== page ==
Both women struggle with this decree. Lina finally admits to herself that she’s in love with Oviedo and broaches the possibility of this with Catherine. Catherine initially tells her she must choose her duty or be exiled from her court, but after admitting the truth of her own heart, Catherine promises Lina a dowry should she choose Oviedo. This will undoubtedly leave Charles Brandon in the cold. But believe me, he’s fine — the guy married four times total and the third time was to Harry’s youngest sister, Mary, who by that time was the Dowager Queen of France. Like I said, he’s good.
While Lina is directly inspired by one of Catherine’s ladies who truly married a bowmaker named Oviedo, Rosa is an amalgam of historical figures, but she seems to be most clearly drawn from Maria de Salinas, who came with Catherine to England and was her closest confidante for decades. Maria actually did marry William Willoughby, the 11th Baron Willoughby de Eresby, but not until 1516, so it’s possible we won’t get that far in history with this series. One fun tidbit though — Maria and William’s daughter Catherine later married Charles Brandon. She was his fourth and final wife, making this one big lady-in-waiting circle of love.
On the show, Rosa chooses to keep her child and is determined to tell the father, Lord Edward Stafford. She does and asks only that he provide her with a tiny house, enough money for food, and that he visit from time to time. He seems to agree and promises to make arrangements, clearly nursing feelings for her. The real Lord Stafford was a favorite of Margaret Beaufort’s and he was married off to a member of the Percy family (the troublemaking rabble-rousers in Shakespeare’s Henry IV). He really did have somewhere between two to three illegitimate children, and seemed to decently provide for them, so Rosa’s request could end happily.
Sadly, Lord Stafford’s life will not. In 1523, Henry VIII executed him for treason (though this is a rare case of the court having a pretty airtight case against the accused).
Though Richard Pole yearns to be back in Margaret Beaufort’s good graces, Maggie is actually quite happy with this turn of events — he enjoys being out of the palace, free to spend time with the husband she loves and raise her children away from the poisonous vipers of the Tudor Court. Hearing of her exile, Catherine goes to visit her and even seeks advice from her. This lays the foundation for and foreshadows that Maggie would ultimately go on to be a great ally of Catherine’s during her marriage to Henry.
Maggie also briefly writes to Meg — she’s overjoyed to hear of Meg’s happiness in her marriage, but dismayed that she was greeted by a passel of the Scottish King’s bastard children (all of which is true). I want to take this moment to beg Emma Frost and Matthew Graham to please do Meg’s adult story next. It’s like Outlander meets The Tudors — and if that doesn’t sound hot to you, I don’t wanna know you.
But at the end of the episode, tragedy strikes for Maggie yet again. While fixing a wagon, their son Reggie knocks the jack free, causing the wagon to fall and crush Richard to death. Maggie rushes to try to save him while all their children look on, but it’s too late. It is true that Richard died during the period of Maggie’s exile from court, likely sometime between 1504 and 1505, but the cause of death and precise date is unknown. Leave it to this show to find the most heartbreaking, gut-wrenching way for him to go — in Maggie’s arms, another loved one cruelly snatched from her before their time.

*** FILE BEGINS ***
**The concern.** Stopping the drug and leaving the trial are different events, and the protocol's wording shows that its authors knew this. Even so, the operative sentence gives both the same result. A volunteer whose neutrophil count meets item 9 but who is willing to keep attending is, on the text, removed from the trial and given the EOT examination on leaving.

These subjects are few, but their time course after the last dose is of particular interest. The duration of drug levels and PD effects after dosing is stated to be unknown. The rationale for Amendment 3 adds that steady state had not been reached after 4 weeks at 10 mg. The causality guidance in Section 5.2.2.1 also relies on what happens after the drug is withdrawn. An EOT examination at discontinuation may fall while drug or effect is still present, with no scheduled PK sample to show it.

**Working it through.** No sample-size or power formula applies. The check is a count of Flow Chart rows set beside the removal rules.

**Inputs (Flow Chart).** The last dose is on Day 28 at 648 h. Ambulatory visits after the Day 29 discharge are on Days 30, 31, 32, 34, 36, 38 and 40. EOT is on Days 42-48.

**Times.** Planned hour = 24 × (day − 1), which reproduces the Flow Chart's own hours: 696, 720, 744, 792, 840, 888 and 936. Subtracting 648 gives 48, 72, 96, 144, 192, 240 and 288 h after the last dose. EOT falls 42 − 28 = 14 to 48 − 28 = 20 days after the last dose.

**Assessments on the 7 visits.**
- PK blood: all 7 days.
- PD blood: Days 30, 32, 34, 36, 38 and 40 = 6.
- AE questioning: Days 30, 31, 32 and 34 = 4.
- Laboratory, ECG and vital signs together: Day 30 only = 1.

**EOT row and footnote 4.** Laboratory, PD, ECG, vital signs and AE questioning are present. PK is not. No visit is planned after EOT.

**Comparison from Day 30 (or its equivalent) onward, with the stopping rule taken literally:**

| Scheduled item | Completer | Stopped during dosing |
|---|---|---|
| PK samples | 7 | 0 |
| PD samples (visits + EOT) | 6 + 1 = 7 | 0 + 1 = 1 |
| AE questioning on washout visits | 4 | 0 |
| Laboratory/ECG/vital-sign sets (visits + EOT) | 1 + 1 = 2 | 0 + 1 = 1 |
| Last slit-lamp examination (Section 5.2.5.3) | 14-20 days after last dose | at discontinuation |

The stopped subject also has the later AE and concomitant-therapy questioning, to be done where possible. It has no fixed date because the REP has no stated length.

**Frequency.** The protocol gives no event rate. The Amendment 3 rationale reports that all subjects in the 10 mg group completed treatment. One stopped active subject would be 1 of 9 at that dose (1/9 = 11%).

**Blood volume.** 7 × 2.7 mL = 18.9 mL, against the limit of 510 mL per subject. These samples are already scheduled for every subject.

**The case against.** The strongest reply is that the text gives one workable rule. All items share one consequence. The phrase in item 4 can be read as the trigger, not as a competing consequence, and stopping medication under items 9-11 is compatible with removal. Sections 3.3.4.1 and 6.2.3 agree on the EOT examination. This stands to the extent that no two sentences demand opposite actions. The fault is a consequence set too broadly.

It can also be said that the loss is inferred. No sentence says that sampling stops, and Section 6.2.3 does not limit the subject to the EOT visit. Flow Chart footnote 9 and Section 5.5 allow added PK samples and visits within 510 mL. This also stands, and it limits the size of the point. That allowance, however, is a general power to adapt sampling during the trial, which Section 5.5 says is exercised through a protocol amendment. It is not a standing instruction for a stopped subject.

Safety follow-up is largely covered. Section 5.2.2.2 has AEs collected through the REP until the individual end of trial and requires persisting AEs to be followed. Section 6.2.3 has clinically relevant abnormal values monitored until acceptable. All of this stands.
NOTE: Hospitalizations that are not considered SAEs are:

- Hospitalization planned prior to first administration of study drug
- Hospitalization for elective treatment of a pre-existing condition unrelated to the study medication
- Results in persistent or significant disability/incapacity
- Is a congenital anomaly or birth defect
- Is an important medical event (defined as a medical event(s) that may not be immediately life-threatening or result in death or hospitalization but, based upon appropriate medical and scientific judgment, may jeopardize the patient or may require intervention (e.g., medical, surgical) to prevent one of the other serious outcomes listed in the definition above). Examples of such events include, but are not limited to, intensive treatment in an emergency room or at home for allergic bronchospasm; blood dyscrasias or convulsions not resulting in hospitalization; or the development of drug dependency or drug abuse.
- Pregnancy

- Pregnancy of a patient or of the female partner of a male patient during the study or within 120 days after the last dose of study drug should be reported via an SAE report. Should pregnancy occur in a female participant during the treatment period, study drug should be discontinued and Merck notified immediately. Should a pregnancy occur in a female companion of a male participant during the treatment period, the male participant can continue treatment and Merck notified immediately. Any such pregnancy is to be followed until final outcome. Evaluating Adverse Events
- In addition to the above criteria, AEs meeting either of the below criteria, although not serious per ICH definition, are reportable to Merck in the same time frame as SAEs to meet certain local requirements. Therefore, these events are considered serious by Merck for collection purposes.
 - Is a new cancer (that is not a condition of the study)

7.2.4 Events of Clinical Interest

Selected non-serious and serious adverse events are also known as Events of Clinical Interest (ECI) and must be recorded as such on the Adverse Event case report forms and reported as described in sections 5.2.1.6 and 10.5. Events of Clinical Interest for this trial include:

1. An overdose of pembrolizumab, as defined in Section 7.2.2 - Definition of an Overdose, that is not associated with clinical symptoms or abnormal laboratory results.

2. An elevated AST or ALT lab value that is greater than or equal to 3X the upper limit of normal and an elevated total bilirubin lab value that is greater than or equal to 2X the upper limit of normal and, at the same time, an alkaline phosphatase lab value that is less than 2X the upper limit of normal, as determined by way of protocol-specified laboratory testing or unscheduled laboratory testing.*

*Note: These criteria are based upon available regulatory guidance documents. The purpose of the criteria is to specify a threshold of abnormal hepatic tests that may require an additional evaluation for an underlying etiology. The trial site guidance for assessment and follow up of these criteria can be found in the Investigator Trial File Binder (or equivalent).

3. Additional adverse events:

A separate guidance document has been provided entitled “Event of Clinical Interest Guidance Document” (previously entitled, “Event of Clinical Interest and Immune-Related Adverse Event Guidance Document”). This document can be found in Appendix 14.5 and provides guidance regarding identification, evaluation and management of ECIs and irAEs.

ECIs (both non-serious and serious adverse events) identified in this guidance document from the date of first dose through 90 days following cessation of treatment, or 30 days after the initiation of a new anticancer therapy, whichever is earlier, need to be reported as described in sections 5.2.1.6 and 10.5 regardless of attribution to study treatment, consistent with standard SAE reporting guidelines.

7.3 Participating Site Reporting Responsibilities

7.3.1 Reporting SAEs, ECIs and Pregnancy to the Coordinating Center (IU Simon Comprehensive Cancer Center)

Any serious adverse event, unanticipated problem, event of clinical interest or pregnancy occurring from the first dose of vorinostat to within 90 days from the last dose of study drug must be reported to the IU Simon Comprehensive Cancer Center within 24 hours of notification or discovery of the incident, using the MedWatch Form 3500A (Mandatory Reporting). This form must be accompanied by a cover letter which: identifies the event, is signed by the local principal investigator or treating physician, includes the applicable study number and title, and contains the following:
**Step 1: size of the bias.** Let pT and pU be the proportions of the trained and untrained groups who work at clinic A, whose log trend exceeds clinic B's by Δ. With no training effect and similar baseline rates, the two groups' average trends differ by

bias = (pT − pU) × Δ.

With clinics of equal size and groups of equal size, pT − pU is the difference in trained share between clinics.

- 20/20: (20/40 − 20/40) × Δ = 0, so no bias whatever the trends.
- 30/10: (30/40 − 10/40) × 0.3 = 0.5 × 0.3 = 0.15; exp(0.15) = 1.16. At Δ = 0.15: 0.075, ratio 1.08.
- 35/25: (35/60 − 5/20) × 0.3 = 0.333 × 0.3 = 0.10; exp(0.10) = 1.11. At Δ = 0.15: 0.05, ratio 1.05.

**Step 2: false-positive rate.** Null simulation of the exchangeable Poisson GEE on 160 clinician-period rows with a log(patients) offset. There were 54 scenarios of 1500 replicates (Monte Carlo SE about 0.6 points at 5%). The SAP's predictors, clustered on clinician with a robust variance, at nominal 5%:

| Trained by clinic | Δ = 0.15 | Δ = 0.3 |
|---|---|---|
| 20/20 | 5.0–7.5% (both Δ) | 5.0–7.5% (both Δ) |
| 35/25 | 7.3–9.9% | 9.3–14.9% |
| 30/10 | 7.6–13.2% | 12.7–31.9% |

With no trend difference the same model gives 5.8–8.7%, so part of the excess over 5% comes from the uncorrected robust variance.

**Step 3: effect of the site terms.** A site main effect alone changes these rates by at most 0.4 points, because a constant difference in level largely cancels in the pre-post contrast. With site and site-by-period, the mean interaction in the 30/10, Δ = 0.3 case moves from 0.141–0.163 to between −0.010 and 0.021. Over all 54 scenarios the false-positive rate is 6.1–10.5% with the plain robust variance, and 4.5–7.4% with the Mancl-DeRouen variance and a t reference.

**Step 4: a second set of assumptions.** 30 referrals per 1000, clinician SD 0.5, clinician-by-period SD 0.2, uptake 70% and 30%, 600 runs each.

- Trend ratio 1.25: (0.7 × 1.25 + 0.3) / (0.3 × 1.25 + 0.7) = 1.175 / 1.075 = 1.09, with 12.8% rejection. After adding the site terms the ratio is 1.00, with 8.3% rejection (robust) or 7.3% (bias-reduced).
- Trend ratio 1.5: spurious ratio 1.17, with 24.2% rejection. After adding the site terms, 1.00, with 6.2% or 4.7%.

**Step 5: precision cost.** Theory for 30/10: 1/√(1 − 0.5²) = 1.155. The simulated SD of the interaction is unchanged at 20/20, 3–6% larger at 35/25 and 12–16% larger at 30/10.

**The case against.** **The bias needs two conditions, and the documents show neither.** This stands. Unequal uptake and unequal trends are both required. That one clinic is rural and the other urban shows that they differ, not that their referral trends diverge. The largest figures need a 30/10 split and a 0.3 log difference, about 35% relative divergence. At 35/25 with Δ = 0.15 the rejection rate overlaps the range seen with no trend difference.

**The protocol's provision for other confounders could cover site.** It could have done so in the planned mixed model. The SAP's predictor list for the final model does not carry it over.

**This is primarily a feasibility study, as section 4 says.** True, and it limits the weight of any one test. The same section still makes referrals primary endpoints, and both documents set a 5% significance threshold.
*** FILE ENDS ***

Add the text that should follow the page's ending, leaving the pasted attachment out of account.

Betrothed to Harry
By episode’s end, Catherine chooses her heart over her duty. And because she’s Catherine of freaking Aragon, she also finds a way to argue that it fulfills the needs of both those things. She tells Henry that if they marry it only promises an alliance with Spain as long as he live, but if she marries Harry, the alliance can continue down through their heirs. In her eyes, a betrothal to Harry will make good on Lizzie’s wish to keep her sons safe at any cost.
It’s a well-argued case and it works. Henry withdraws his proposal and announces his intention to seek papal dispensation for Harry and Catherine’s marriage. But one other requirement is necessary: Isabella must send the remainder of Catherine’s dowry.
Catherine and Henry were formally betrothed in 1503, and it officially marked the end of her mourning period. But the final resolution of the marriage did hinge greatly on the delivery of her dowry, a process which took so long, it deeply affected the possibility of the union.
While we cannot know how much Catherine might truly have advocated for herself as she does here, the historical record makes several things clear. Catherine was a fierce queen who believed in her own destiny, so it’s likely she opted to take control of it when the moment called for it. What’s more, the love between her and Harry was real. The early years of their marriage are described as ones full of public displays of affection and respect, something not all that common in royal marriages of this era. And despite what he would later put her through, Catherine loved Henry until her last breath, as one of her surviving letters makes abundantly clear. Her willingness to make her heart vulnerable to him, as she does here, is true in essence, if not in the exact details of their secret meetings and stolen kisses.